The HUDS Gourmet


It’s time to be your own chef.

It’s hard to say if it’s the residual flavor of your hangover or the camouflage color of the “Mediterranean” chicken, but hell — there comes a time when you realize that the food here, like your math TF, isn’t quite up to par. But let’s face it: delicious food is delicious, and there’s no reason to compromise your eating standards just because the coconut shrimp tastes exactly like you would imagine it would.

That’s why a group of upperclassmen, mostly seniors, started the Harvard College Culinary Society. The events-based group, new this year, plans to sate your gastronomical desires with food tastings, wine pairings, and restaurant excursions. They’ll bring in Boston chefs and restaurateurs to talk about the business side of things. At the same time, there’ll be a newsletter suggesting ways to spice up your HUDS meals.

It’s a pretty simple idea, really, but it seems to be catching on. At the upperclass events fair, the Culinary Society table — just three kids with chef’s hats on, sandwiched between Pudding guys in dresses and a table demonstrating the various uses of a dental dam — was something of a star. While most groups had a few signatures on their sign-up sheet, the Culinary Society had pages upon pages. It was pretty ridiculous. But then, food is the best part of my life, and I’m narcissistic enough to believe my opinion is the only one. With that in mind, here are a few fun starter recipes for spicing up your dining-hall dinner:

Pasta. When there’s nothing that looks delicious for dinner, try making your own pasta sauce. Take one of the generic ones, add a good bit of olive oil, lots of cheese, some red pepper flakes, a bit of garlic powder, some salt and pepper, maybe some hot sauce, and green peas, onions, and other good veggies. Otherwise, try olive oil, cheese, and a dollop of butter. Also feel free to add another dollop of olive oil, or a dollop of cheese. Or a dollop of something else. Dollop.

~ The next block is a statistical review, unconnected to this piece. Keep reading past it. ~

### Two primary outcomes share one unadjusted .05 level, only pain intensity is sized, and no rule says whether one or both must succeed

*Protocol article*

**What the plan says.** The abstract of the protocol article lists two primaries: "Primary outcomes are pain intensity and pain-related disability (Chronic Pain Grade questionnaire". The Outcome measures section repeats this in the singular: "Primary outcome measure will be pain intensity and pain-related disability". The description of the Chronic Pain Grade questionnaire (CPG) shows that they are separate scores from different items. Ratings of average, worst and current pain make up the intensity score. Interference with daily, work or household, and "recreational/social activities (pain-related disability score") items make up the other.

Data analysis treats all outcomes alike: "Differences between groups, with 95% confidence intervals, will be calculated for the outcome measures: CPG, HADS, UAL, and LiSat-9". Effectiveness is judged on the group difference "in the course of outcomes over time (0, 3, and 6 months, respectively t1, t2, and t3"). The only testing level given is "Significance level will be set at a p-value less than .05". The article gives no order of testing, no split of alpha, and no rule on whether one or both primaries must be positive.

Panini. Those little grills are way underrated. Grab a wrap or some good bread, add some butter and cheese to both sides, and fill with sandwich fixings. If there’s pesto, add that shit. Grill with love. For experts, fold a wrap like a crepe, then pour some salad dressing in once it’s grilled up.

Wraps. Make a salad; put it into a wrap; eat it with your hands. Especially good if there’s buffalo chicken.

Salad Dressing. Making your own salad dressing is an absolute must. My personal favorite includes: olive oil, balsamic, parmesan, a small bit of black pepper, one of the white vinegars, and a bit of lemon juice. To spice it up a bit, add some mustard, or, if you’re in Quincy, some of that amazing chili sauce. Also, try adding some hummus or cottage cheese. Mmmm.

Dipping Sauce. For a classy appetizer: pour some olive oil, a bunch of parmesan, and some red pepper flakes into a small bowl. Toast a roll. Dip.

Rice Krispies Treats. Combine a small bowl of rice krispies, a spoonful or so of butter, and a handful of marshmallows from the jar by the hot chocolate machine. Mix, heat up in the microwave for twenty seconds, mix again, and heat again.

Keep your eyes out for new info from the Culinary Society; their schedule of events will be in the dining hall within the next month.

Jake Segal ’09 (jsegal@fas) dollops every chance he gets.